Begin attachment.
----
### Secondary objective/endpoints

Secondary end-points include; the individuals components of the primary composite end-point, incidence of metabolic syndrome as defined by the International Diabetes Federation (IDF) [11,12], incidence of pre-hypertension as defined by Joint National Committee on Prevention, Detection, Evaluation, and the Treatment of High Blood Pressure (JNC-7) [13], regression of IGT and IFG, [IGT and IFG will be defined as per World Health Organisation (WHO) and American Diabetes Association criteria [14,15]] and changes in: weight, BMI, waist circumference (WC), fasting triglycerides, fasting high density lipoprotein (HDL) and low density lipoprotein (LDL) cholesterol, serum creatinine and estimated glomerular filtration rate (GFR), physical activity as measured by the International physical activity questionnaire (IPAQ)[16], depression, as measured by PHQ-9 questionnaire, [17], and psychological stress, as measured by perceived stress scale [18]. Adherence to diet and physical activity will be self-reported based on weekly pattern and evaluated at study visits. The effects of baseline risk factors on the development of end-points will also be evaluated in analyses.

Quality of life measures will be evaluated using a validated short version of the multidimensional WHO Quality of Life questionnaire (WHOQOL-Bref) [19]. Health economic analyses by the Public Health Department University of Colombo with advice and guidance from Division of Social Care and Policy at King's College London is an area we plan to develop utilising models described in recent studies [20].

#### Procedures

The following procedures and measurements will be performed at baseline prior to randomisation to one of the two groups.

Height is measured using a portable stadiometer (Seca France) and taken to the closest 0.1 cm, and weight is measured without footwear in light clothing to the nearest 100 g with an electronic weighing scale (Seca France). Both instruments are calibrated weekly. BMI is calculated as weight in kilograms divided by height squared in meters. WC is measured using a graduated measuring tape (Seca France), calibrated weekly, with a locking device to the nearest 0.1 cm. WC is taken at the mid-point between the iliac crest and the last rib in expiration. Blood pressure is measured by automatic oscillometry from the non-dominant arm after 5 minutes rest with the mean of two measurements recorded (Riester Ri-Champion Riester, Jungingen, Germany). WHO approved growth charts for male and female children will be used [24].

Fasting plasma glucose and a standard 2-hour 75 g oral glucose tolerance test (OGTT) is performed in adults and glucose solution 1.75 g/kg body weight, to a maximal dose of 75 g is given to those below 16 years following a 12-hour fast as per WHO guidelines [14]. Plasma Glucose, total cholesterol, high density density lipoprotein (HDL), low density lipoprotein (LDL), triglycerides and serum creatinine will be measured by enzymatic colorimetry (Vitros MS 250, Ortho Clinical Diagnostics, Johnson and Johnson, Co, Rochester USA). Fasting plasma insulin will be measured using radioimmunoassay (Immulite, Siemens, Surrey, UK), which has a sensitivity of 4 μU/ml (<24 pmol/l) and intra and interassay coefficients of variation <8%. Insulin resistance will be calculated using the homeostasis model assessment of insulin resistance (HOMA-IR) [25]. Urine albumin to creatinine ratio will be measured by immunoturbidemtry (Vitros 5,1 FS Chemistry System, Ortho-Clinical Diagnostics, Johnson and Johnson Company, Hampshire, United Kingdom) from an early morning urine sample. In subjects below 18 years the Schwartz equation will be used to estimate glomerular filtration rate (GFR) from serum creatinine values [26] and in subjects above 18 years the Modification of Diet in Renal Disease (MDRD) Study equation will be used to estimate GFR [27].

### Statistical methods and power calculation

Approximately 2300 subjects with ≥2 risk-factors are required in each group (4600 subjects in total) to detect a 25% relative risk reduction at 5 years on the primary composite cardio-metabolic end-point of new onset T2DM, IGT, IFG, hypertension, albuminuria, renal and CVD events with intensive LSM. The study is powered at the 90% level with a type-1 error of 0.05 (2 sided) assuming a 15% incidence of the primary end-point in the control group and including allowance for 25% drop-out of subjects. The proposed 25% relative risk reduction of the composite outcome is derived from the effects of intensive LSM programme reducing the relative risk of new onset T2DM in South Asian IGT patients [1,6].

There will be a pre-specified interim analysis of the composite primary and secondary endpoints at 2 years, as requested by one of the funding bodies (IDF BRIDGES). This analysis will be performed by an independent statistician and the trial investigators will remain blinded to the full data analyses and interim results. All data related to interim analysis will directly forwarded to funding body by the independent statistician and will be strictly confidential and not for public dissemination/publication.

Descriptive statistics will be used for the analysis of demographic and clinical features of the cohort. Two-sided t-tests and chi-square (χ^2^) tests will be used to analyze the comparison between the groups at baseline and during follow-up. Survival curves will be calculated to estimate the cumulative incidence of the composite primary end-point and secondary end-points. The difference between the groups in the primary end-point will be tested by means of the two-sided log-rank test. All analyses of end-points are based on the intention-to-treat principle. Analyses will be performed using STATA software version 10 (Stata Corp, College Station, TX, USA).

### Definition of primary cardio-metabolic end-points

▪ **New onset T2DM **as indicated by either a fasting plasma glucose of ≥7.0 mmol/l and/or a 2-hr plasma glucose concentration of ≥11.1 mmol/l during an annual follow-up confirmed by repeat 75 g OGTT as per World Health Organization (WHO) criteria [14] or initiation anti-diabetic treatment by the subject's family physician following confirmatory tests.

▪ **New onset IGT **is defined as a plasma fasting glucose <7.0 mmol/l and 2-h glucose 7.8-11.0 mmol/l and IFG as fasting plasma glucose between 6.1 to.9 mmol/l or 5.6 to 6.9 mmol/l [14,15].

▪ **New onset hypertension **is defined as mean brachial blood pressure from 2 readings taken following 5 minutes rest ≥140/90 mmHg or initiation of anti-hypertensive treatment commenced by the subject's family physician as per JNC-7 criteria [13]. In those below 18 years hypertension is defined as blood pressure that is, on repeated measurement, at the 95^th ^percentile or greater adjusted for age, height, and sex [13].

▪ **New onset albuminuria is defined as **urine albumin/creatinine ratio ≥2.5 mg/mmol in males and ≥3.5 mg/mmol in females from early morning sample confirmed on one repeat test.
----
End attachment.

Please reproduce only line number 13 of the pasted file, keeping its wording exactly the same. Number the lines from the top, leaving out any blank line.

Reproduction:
▪ **New onset T2DM **as indicated by either a fasting plasma glucose of ≥7.0 mmol/l and/or a 2-hr plasma glucose concentration of ≥11.1 mmol/l during an annual follow-up confirmed by repeat 75 g OGTT as per World Health Organization (WHO) criteria [14] or initiation anti-diabetic treatment by the subject's family physician following confirmatory tests.